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Volume 25 Issue 9 (September 2015)

GSA Today

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Article, pp. 58–59 | Full Text | PDF (118KB)

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The Snowmastodon Project: Cutting-edge science on the blade of a bulldozer

Jeffrey S. Pigati1, Ian M. Miller2, Kirk R. Johnson2*

1 U.S. Geological Survey, Denver Federal Center, Box 25046, MS-980, Denver, Colorado 80225, USA
2 Dept. of Earth Sciences, Denver Museum of Nature & Science, 2001 Colorado Blvd., Denver, Colorado 80205, USA

First a Discovery, Then Digging Like Mad

Scalpel. Knife. Shovel. A bulldozer’s blade.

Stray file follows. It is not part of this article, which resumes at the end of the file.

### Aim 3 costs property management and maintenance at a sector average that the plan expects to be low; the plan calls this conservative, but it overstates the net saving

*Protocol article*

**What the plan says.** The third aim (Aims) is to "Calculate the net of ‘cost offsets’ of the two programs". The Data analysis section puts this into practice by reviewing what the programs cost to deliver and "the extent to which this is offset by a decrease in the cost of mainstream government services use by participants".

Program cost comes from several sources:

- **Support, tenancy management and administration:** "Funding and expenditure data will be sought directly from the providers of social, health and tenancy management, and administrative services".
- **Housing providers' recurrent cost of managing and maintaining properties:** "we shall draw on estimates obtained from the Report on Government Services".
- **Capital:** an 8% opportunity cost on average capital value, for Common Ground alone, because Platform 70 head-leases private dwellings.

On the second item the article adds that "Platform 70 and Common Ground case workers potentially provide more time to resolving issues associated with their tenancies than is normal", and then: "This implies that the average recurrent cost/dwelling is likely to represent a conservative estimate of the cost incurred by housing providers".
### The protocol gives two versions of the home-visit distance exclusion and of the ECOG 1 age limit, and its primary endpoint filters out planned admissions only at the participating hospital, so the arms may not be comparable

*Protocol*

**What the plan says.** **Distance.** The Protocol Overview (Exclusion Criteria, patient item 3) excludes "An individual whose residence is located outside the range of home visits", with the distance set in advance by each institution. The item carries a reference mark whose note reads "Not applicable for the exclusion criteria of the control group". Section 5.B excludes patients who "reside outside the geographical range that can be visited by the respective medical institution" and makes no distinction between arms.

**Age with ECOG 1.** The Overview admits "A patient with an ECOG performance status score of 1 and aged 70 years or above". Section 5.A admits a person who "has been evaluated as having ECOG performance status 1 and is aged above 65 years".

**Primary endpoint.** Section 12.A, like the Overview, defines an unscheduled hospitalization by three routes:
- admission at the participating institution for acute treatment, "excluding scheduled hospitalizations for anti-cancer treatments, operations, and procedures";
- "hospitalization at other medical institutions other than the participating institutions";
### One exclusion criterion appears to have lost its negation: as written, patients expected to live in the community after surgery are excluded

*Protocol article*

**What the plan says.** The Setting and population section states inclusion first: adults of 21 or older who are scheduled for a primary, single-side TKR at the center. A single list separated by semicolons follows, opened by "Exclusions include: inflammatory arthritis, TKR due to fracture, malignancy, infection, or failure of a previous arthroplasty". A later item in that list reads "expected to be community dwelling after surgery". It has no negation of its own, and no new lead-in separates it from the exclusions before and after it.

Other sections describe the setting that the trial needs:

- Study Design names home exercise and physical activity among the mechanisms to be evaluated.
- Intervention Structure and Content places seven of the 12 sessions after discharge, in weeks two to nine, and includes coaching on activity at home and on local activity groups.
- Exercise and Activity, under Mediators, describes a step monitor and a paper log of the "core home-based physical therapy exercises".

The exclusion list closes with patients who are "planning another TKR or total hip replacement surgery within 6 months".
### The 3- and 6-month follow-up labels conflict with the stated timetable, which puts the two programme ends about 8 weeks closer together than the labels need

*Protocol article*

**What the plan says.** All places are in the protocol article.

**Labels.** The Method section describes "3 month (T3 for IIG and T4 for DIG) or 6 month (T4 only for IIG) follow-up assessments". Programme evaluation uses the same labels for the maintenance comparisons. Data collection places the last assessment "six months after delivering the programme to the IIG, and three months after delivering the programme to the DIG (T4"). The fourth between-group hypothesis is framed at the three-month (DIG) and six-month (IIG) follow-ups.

Cutting-edge science happens at a variety of scales, from the individual and intimate to the large-scale and collaborative. The publication of a special issue of Quaternary Research in Nov. 2014 dedicated to the scientific findings of the “Snowmastodon Project” highlights what can be done when natural history museums, governmental agencies, and academic institutions work toward a common goal.

On 14 Oct. 2010, a third-generation bulldozer driver named Jesse Steele was pushing dirt as part of a reservoir expansion project high in the Rocky Mountains at Ziegler Reservoir, just outside Snowmass Village, Colorado, USA. The reservoir was to be enlarged to meet the needs of a growing population and a local ski resort, and up until that point, the work was right on schedule. When Steele pushed up some strange bones along with the usual lake muds, however, it was apparent that everything was about to change.

*Current address: National Museum of Natural History, Smithsonian Institution, Box 37012, MRC 106, Washington, D.C. 20013, USA.
Manuscript received 28 Dec. 2014; accepted 9 Feb. 2015

doi: 10.1130/GSATG240GW.1